Copper is trading at levels it has not seen since May 2015, up more than 50% from its 2016 lows, which at the time were seven-year lows:
Investors keep an eye on industrial commodity prices like that of copper, as the WSJ put it this am (Booming Metals Rally Signals Optimism on Global Growth):
Driving the gains are expectations that this year’s nascent rebound in global growth will continue, with major economies around the world shiftin g into higher gear after a long period of lackluster performance. Many investors are also betting that reduced supplies and a selloff in the dollar will continue boosting prices, which had fallen in recent years alongside other commodities as new producers saturated markets.
Global investors view demand for base metals as an important gauge of economic health, as they are the building blocks of construction and used to make everything from airplanes to smartphones. A continued rise in metals prices could help push up inflation in the U.S. and abroad, giving central banks a freer hand to raise rates or taper the massive monetary policy programs they have employed to kick-start growth in the aftermath of the financial crisis.
While traders have dubbed copper, Dr. Copper, signaling its importance as a sort of “tell” for global growth, that would make Aluminum, Copper’s industrial commodity “resident”. Aluminum is also trading at multi-year highs and shares of Alcoa (AA) have responded accordingly, with the stock uo 36% of the year, now threatening a breakout at two-year technical resistance:
Taking a longer time horizon back to the year 2000, and the AA chart quickly becomes to my eye one of the most interesting charts in the world, once again approaching massive technical resistance at $40, its 2002/2003 double low, its 2008 break down, which accelerated what was a 90% peak to trough decline from its 2007 highs to its 2009 lows, and four more attempts to breakout. Will this time be different?
If you were inclined to play stocks like AA from the long side as a sort of accelerating global growth proxy, you might consider defined risk strategies. The first reason for this is that the stock has failed on four occasions yielding declines of 30 to 50% in the coming year in all instances since early 2010. The second reason is that options prices are cheap on a relative basis, with 30 day at the money implied volatility (blue line below) vs realized volatility (white line below, how much the stock has been moving):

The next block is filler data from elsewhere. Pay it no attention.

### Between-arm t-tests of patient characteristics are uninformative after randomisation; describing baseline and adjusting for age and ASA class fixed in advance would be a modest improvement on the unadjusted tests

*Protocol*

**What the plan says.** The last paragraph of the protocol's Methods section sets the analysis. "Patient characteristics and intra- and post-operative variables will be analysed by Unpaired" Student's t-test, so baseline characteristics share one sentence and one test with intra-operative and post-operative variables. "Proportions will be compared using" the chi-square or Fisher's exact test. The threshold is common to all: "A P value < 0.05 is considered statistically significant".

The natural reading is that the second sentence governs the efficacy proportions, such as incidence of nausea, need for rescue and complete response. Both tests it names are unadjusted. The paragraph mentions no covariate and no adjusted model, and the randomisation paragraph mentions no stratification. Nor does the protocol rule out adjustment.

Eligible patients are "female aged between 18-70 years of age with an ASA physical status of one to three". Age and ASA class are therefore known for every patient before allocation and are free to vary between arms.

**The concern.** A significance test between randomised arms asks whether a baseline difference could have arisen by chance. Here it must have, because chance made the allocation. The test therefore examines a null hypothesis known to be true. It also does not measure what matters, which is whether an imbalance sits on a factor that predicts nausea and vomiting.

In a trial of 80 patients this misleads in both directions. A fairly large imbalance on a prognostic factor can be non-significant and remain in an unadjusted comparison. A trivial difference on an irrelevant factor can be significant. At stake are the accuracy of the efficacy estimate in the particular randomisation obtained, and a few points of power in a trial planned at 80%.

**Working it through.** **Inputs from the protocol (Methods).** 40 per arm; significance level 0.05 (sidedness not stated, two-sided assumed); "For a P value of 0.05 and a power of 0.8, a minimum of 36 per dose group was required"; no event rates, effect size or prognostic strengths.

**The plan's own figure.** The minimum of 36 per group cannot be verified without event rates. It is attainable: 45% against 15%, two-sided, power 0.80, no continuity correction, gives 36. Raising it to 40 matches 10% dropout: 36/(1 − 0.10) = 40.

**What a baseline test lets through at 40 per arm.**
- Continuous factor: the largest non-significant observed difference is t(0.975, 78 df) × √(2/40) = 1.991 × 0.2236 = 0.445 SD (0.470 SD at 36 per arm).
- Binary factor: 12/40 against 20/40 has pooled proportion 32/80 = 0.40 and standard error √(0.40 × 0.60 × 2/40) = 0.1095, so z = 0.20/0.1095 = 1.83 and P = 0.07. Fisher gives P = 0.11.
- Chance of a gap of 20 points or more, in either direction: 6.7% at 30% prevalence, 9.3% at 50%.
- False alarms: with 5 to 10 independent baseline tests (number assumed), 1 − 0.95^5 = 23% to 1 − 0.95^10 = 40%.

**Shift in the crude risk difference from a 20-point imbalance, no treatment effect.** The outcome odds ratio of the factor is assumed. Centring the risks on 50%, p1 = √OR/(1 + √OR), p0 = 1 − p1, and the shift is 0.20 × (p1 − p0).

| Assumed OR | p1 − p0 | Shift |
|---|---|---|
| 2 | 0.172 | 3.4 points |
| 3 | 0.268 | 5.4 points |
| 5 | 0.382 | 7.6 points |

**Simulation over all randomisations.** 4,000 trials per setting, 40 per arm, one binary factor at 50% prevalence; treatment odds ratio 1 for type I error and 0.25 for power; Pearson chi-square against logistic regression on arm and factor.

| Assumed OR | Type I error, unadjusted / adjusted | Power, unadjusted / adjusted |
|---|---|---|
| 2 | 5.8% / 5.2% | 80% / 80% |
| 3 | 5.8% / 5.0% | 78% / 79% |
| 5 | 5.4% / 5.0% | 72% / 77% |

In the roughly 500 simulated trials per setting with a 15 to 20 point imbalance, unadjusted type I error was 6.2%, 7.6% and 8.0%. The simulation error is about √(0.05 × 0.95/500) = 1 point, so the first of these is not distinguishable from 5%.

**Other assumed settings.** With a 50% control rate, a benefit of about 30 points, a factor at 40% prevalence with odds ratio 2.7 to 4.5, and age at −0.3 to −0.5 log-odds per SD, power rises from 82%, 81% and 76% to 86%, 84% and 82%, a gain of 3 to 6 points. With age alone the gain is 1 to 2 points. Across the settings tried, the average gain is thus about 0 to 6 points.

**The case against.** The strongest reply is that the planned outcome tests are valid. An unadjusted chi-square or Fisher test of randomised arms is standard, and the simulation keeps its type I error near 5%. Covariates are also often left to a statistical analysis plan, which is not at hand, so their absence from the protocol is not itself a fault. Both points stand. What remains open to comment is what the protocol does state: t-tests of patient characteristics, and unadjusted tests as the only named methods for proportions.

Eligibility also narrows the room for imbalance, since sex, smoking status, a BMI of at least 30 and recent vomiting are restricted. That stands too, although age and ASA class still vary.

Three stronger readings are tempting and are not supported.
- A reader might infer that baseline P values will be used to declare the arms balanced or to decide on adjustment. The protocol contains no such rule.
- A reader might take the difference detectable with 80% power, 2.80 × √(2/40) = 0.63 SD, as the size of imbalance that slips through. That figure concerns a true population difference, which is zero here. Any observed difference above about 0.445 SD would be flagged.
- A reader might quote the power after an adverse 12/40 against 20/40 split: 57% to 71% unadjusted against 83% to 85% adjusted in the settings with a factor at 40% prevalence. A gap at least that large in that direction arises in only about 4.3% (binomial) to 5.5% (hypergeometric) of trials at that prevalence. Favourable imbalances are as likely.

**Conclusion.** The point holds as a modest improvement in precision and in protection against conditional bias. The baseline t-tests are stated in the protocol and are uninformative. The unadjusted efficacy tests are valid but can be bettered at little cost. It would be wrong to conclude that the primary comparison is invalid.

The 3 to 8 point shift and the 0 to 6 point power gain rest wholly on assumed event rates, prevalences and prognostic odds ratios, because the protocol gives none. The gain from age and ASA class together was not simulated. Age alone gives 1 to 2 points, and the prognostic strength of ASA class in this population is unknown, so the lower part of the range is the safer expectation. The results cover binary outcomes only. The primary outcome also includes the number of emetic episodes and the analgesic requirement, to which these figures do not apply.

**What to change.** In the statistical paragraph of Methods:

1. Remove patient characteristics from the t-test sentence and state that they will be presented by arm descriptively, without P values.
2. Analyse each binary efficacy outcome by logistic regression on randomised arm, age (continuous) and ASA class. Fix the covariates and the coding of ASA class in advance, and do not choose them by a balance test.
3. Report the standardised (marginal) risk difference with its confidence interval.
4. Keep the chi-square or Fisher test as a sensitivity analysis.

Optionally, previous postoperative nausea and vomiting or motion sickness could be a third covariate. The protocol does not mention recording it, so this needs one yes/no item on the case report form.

The next identifiable catalysts for AA will be their Q3 results on Oct 18th. Call spreads look ok (depending on one’s conviction), for instance, the Oct 40/45 call spread can be bought for $1.25 (vs $38.40), a little less than a quarter of the width of the spread, but beaks-even up 7.5% at 41.25. But its important to make a distinction between cheap vol and relatively cheap vol. On an absolute basis, while 30 day at the money implied volatility is very near its 2017 lows, we have a VIX at 13% with AA 30 day near 33%.
One way to take advantage of high short dated options prices in a directional manner would be calendars. For instance with the stock at $38.40 you could….
AA ($38.40) Buy Sept / Oct 40 call calendar for $1
- Selling to open 1 Sept 40 call at 65 cents
- Buying to open 1 Oct 40 call for 1.65
Break-even on Oct expiration:
If the stock is 40 or lower on Sept expiration the Sept 40 call will expire worthless. This is the best case scenario, right near $40 where the Oct 40 calls will pick up deltas, hopefully offsetting decay. $1 is he max loss on a dramatic view above or below $40.
Rationale: The calendar offers a bit more optionality than Oct call spreads, If the stock were to rise towards $40 before Sept expiration then you could close the Sept call and roll to a higher strike call in Oct and turn into a vertical call spread and further reduce the premium at risk. It defines risk to 1.00 vs 1.25 on the Call Spread which isn’t alot but offers a few more ways to win. The Call Spread is outright bullish for a breakout above resistance, the call calendar is less outright bullish and targets 40 near term, with a breakout later with it’s October call set for earnings.